Family Trees and Family History

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Ancestor Hunting: As a beginner you need to keep it simple.

Embarking on an ancestor hunt can be as exciting as looking for buried treasure. For the hunter the early enthusiasm can, however, quickly drain away if early successes are few, and a clear route is not apparent to finding that nugget of information about an ancestor. The sheer enormity of the task may then seem overwhelming.

So, as a beginner, keep it simple, and go for the lowest hanging fruit first. A family tree chart should start with you, then branch along to any siblings you have - names, and dates of birth. Then you can consider the connections to your parents, and any brothers and sisters of theirs. This should be easy work, and quickly you will have some solid foundational information on which to move further up the tree to the next generation within the family, and so on.

One temptation is to move too fast, and become entangled in the cross branches where there maybe many cousins, including first and second cousins, etc. Confusion can reign here, but as you progress and you carefully note where you have researched and the resources you have used - a notebook is the first essential tool in your hunter's kit - you will be able to refer back and retrace your steps as necessary, also avoiding going over old ground which did not take you further in your quest.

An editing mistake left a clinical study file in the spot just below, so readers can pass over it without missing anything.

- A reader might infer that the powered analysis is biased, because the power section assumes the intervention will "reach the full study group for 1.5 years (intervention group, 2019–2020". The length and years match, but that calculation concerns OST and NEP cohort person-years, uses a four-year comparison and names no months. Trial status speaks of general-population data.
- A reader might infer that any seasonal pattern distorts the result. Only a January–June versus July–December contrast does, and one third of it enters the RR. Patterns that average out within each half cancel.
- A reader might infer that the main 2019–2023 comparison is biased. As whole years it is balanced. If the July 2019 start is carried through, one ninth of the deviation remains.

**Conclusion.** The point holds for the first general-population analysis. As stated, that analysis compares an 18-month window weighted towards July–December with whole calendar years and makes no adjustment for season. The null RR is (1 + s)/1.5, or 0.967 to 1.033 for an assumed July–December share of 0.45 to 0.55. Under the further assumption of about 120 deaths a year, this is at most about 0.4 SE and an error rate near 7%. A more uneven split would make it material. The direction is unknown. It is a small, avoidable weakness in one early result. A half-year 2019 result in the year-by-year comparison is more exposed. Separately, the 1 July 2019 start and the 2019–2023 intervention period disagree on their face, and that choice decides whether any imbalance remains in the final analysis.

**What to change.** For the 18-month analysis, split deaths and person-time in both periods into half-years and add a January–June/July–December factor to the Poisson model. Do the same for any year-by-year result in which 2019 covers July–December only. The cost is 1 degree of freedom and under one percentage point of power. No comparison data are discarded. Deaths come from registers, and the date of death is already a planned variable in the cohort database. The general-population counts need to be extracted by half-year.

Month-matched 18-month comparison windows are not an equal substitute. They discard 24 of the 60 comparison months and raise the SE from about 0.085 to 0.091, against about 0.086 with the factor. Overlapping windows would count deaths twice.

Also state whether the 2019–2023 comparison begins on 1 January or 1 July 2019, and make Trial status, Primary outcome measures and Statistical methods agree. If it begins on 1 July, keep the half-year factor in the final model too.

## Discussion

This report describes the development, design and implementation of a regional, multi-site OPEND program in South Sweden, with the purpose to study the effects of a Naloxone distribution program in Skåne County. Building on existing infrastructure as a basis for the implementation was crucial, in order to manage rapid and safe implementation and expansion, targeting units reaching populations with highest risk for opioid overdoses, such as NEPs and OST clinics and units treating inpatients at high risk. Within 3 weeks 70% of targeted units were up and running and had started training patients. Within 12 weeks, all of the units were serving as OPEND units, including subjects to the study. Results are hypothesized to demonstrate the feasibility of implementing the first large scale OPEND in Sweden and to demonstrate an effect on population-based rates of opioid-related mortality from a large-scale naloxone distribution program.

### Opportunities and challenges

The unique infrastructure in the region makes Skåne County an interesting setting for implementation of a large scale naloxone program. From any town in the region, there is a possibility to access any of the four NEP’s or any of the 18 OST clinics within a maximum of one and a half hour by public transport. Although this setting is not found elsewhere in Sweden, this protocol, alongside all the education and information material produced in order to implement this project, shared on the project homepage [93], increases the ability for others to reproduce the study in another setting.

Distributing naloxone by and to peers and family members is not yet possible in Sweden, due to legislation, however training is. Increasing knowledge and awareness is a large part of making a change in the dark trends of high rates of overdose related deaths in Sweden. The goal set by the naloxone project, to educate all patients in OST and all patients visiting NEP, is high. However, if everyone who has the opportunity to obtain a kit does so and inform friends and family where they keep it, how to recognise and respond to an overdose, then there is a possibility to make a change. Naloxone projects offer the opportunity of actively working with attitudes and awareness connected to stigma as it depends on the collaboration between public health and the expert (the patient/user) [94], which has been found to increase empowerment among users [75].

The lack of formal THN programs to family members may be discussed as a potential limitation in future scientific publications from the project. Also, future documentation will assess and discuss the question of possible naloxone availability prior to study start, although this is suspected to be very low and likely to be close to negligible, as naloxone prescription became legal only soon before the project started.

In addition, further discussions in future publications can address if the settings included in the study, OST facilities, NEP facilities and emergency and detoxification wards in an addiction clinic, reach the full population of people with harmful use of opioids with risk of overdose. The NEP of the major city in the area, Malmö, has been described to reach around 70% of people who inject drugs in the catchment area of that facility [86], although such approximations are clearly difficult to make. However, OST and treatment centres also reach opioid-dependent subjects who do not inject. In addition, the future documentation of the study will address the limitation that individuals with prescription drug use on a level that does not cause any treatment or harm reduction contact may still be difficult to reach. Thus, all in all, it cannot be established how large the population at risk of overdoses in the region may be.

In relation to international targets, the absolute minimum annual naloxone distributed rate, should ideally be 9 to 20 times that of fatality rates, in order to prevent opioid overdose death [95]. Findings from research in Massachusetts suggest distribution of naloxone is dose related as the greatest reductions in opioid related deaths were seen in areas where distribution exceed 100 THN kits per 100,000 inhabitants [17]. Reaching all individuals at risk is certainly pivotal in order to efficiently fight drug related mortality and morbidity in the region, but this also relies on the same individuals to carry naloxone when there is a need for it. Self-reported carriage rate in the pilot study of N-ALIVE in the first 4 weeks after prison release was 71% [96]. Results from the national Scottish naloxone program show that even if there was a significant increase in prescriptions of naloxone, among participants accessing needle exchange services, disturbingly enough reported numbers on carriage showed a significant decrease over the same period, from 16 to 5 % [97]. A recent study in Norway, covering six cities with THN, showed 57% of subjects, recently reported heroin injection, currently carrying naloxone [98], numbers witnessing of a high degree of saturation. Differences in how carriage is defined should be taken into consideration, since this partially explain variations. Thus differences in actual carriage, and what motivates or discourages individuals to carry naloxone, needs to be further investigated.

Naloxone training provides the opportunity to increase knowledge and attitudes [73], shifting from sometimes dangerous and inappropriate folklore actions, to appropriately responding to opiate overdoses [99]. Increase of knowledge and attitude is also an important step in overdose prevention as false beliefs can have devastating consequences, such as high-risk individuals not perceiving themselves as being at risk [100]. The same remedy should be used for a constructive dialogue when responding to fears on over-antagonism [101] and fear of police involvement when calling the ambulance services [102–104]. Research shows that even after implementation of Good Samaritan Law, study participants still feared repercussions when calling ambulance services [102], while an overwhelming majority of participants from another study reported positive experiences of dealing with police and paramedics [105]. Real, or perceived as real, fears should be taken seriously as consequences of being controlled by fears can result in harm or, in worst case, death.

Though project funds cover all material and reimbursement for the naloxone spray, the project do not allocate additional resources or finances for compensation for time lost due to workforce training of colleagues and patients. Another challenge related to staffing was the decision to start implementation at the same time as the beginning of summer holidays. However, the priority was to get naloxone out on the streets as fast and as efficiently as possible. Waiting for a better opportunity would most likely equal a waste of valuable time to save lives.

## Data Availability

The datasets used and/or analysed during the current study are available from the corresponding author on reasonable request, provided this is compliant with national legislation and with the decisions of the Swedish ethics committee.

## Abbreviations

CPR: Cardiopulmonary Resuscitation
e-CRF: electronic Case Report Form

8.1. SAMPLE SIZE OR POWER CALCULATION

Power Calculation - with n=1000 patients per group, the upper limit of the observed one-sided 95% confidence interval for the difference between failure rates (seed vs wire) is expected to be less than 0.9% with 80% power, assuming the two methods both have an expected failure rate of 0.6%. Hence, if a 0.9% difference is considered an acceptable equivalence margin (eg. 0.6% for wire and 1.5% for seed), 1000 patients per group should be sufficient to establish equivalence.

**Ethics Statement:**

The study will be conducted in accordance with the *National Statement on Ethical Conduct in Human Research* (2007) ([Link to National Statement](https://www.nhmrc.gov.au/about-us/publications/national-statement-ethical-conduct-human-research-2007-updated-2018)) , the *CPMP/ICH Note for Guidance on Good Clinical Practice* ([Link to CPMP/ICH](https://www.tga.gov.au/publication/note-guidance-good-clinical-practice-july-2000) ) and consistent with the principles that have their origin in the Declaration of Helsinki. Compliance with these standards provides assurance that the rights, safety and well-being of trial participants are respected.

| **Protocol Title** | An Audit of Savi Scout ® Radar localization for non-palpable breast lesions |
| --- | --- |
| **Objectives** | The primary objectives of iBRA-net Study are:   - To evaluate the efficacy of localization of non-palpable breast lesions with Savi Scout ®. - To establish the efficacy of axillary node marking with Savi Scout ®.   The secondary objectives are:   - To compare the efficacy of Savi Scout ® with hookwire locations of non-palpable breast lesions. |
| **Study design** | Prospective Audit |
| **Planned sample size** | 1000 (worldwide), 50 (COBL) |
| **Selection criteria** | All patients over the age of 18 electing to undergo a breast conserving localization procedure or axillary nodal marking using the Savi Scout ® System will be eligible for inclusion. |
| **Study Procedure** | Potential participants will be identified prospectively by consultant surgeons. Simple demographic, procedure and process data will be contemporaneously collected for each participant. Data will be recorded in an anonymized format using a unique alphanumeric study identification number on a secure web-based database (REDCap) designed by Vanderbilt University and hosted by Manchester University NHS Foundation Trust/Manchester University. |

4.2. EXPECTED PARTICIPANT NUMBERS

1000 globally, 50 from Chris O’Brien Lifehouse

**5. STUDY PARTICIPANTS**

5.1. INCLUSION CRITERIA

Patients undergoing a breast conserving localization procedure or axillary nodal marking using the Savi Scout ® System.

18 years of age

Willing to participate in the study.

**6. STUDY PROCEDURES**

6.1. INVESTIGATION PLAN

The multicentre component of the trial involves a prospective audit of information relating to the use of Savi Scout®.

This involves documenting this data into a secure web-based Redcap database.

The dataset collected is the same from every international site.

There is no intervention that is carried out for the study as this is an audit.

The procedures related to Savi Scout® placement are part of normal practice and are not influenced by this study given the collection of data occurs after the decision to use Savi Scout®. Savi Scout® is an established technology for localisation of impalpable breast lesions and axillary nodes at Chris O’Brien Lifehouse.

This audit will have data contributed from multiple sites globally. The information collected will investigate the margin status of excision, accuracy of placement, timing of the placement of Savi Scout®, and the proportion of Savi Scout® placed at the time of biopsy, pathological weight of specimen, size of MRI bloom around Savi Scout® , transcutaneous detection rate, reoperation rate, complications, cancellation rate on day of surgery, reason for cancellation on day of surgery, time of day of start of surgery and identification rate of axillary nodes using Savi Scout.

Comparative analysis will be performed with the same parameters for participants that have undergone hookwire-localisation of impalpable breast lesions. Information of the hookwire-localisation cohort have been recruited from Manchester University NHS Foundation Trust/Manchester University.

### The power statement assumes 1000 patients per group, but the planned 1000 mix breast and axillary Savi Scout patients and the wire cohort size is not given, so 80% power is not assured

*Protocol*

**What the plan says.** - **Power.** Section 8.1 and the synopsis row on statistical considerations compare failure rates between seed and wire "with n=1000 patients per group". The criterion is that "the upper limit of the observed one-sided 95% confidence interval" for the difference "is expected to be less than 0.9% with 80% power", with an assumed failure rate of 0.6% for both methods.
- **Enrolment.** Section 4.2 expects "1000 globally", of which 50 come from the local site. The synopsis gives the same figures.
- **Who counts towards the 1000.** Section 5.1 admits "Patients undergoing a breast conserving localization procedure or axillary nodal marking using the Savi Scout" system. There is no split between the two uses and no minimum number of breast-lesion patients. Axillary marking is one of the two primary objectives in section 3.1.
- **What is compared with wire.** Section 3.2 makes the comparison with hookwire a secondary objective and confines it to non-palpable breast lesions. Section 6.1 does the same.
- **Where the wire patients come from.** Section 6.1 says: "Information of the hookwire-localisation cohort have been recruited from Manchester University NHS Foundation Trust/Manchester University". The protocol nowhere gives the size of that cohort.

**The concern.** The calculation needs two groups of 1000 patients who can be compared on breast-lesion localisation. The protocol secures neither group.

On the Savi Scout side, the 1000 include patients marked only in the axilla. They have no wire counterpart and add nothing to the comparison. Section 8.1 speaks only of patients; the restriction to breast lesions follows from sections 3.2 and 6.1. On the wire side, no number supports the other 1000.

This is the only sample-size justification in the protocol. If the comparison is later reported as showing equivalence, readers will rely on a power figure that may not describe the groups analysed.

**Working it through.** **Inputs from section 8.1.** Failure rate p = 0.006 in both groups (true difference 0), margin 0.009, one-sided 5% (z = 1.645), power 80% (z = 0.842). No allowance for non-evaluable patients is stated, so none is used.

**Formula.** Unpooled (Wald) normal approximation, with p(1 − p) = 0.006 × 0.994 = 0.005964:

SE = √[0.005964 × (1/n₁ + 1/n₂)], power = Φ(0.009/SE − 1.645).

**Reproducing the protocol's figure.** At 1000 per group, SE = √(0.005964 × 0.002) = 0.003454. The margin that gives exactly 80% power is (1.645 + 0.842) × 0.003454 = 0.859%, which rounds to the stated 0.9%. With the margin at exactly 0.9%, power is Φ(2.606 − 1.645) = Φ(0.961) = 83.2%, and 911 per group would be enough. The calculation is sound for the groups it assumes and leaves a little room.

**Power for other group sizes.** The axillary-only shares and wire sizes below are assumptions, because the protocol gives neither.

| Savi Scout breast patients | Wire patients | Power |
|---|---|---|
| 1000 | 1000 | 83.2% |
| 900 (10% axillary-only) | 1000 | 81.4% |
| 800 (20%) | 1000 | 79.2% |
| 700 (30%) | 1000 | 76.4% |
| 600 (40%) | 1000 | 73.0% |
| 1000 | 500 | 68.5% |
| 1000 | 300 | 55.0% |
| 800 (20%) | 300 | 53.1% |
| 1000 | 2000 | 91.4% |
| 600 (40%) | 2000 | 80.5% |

There is a daunting array of information out there to search. Doing some simple preparatory work at minimal cost will better place you to spend wisely when you need to subscribe to one of the leading online family search websites. Contacting living distant relatives for their recollections of family members may also save you a great deal of time and money.

Another tip as you set out on your journey to look for ancestors, and to build your family tree,is to start compiling a life event checklist for your ancestor subjects. Though obviously not everyone shares the same cycle of life events, common ones can provide a pointer,if the information you have on someone is otherwise rather thin:

* Birth -Most people will have a record of their birth ( and,of course, often death);

* Baptism-they may also have been a baptised;

* School - attendance at a school, and perhaps university;

* Professions and crafts -membership of a professional organization, or a craftsmen's guild;

* Military Service - such has not been a stranger for countless numbers of men, and women.

* Property ownership - An ancestor maybe known to have owned a piece of property, or real estate,

for which there are often deeds or rent books to access in public offices;

* Wills - availability of wills and probate documents can help open up a whole family tree.

This list is not exhaustive, but will help you kick start your researches in the fascinating world of genealogy.

In all these areas of life, there will be records, for example birth certificates and school registers, often accessible free, which can extend the knowledge and add valuable links for the diligent hunter on the trail of an ancestor. I hope this short introduction has whetted your appetite for starting to look for those family members who would otherwise be lost to memory in the mists of time.